Is There A Magic Formula for Scientific Innovation?

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Innovation remains a “holy grail” for business where it may unlock new sources of income and in science where it increases our knowledge and promotes the careers and status of the innovators. The work produced in Bell Laboratories in the late 40’s through the 60’s, e.g., the transistor, is legendary for its innovative impact. Business has fruitlessly sought the pathway and circumstances for an environment fostering innovation since those times. Using big data about scientific publications a group of scientists has embarked on their quixotic quest hoping to use their characterization of scientific innovation to foster an environment, once again, more able to innovate.

The authors make use of private and publically available datasets of citations and impact, two metrics that serve as the coin of the realm in funding and tenure decisions and arguably reasonable measures of the usefulness and innovation of scientific reports. Citation of prior works is not evenly distributed; it is highly skewed; with many papers never cited, others, thousands of times. Citations have their own trajectory, an initial citation resulting in additional citations – a function of the works current impact. With time, a paper ages, the knowledge incorporated into the dogma, and citation fades. A small number of papers follow a different path. Referred to as “sleeping beauties” these are papers ignored in their youth and subsequently “discovered” by a later generation of scientists.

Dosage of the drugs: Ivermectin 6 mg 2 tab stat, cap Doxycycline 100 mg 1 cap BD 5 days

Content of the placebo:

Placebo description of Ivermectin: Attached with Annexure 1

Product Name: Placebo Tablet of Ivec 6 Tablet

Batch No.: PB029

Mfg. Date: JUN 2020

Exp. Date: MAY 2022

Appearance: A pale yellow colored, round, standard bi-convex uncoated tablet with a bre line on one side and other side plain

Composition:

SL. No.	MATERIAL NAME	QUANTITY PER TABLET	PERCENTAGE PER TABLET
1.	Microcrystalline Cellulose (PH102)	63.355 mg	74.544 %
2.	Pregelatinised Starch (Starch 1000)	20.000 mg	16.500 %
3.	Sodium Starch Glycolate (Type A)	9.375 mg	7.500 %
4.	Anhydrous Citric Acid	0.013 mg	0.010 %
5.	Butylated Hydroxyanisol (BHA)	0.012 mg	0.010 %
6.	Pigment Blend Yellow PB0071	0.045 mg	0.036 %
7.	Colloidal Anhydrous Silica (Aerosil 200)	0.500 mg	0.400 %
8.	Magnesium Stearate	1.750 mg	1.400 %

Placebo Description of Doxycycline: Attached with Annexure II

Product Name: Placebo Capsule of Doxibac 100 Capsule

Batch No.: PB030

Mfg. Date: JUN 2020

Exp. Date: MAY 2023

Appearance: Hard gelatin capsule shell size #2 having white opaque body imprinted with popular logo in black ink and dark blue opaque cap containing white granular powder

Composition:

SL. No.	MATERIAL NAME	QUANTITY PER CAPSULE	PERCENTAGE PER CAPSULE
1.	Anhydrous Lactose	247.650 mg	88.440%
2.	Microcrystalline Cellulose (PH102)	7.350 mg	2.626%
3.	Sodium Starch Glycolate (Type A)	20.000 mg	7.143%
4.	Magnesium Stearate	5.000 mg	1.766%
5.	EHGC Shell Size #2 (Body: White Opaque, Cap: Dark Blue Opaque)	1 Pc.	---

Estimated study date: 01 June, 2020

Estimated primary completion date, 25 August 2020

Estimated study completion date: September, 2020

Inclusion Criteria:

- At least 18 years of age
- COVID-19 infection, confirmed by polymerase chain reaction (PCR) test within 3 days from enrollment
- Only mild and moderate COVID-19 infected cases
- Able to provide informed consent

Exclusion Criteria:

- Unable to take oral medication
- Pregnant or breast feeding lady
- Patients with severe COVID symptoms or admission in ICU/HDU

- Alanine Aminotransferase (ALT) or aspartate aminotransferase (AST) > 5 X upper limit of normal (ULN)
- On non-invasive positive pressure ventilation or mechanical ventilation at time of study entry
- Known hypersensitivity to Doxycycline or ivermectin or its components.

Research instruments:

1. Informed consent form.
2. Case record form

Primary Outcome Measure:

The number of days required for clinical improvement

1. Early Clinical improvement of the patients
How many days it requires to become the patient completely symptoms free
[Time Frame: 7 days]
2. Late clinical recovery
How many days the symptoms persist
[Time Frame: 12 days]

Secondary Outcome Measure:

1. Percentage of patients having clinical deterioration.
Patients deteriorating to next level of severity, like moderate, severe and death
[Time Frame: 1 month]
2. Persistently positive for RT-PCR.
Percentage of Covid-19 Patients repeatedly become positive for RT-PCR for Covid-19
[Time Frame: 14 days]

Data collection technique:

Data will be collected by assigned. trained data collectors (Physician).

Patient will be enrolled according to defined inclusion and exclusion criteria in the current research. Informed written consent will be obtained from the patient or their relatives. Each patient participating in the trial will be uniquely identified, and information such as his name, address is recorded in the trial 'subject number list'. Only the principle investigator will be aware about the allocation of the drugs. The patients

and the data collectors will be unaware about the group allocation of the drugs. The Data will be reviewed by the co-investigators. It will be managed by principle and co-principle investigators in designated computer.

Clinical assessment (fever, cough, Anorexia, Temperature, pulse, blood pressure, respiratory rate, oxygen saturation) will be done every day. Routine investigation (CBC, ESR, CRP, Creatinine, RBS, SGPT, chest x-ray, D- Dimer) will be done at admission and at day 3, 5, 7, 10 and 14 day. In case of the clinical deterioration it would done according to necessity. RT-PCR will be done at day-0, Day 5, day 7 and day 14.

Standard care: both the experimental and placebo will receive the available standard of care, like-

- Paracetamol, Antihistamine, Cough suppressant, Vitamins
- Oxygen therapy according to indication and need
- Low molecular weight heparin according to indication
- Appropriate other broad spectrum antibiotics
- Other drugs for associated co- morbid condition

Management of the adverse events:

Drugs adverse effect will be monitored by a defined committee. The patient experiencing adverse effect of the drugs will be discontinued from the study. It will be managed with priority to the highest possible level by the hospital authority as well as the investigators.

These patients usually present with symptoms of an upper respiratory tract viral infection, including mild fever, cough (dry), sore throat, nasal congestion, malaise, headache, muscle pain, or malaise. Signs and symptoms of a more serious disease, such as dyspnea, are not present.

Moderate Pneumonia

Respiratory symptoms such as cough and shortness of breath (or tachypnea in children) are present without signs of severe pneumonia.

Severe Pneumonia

The volume of literature expands exponentially but the topics being addressed grow more slowly. The growth of new topics might be likened to our children moving away from home, but not too far, to set up their own lives. New research forms in clusters, supported by journals or editors, grouping around general problems or similar general views or hypothesis. While these networks promote within problem competition and growth, they have bounded silos of knowledge constraining cross-discipline discussion a known factor in innovation.

Innovation is often influenced by not merely the problem a scientist chooses to address, but by their approach. Scientists face a choice between issues previously identified, requiring further refinement or consideration of riskier untested hypotheticals. Scientists engaged in the more traditional investigation, and improvement produces a steady stream of reliable, moderately impactful research, based on an established agenda. They are rewarded by an increasing probability of tenure and funding – slow and steady wins the race. [1] Innovative research is more impactful, but comes at a higher cost to the scientist. Innovative research often results in unpublished, dead-ends, giving the appearance of less productivity and risking the loss of time and opportunity. The reward for successful innovators are mainly episodic, scientific awards and accolades – steady employment and funding follow for the lucky few. As the authors note, the choice of “traditional” research rewards the individual, “innovative” research rewards science.

Another way in which science and business find common ground is in the value of long-range planning. Research adopting a long-term outlook that is tolerant of error early on is far more likely to result in high impact innovative research when compared to research requiring reporting upon quarterly or annual goals.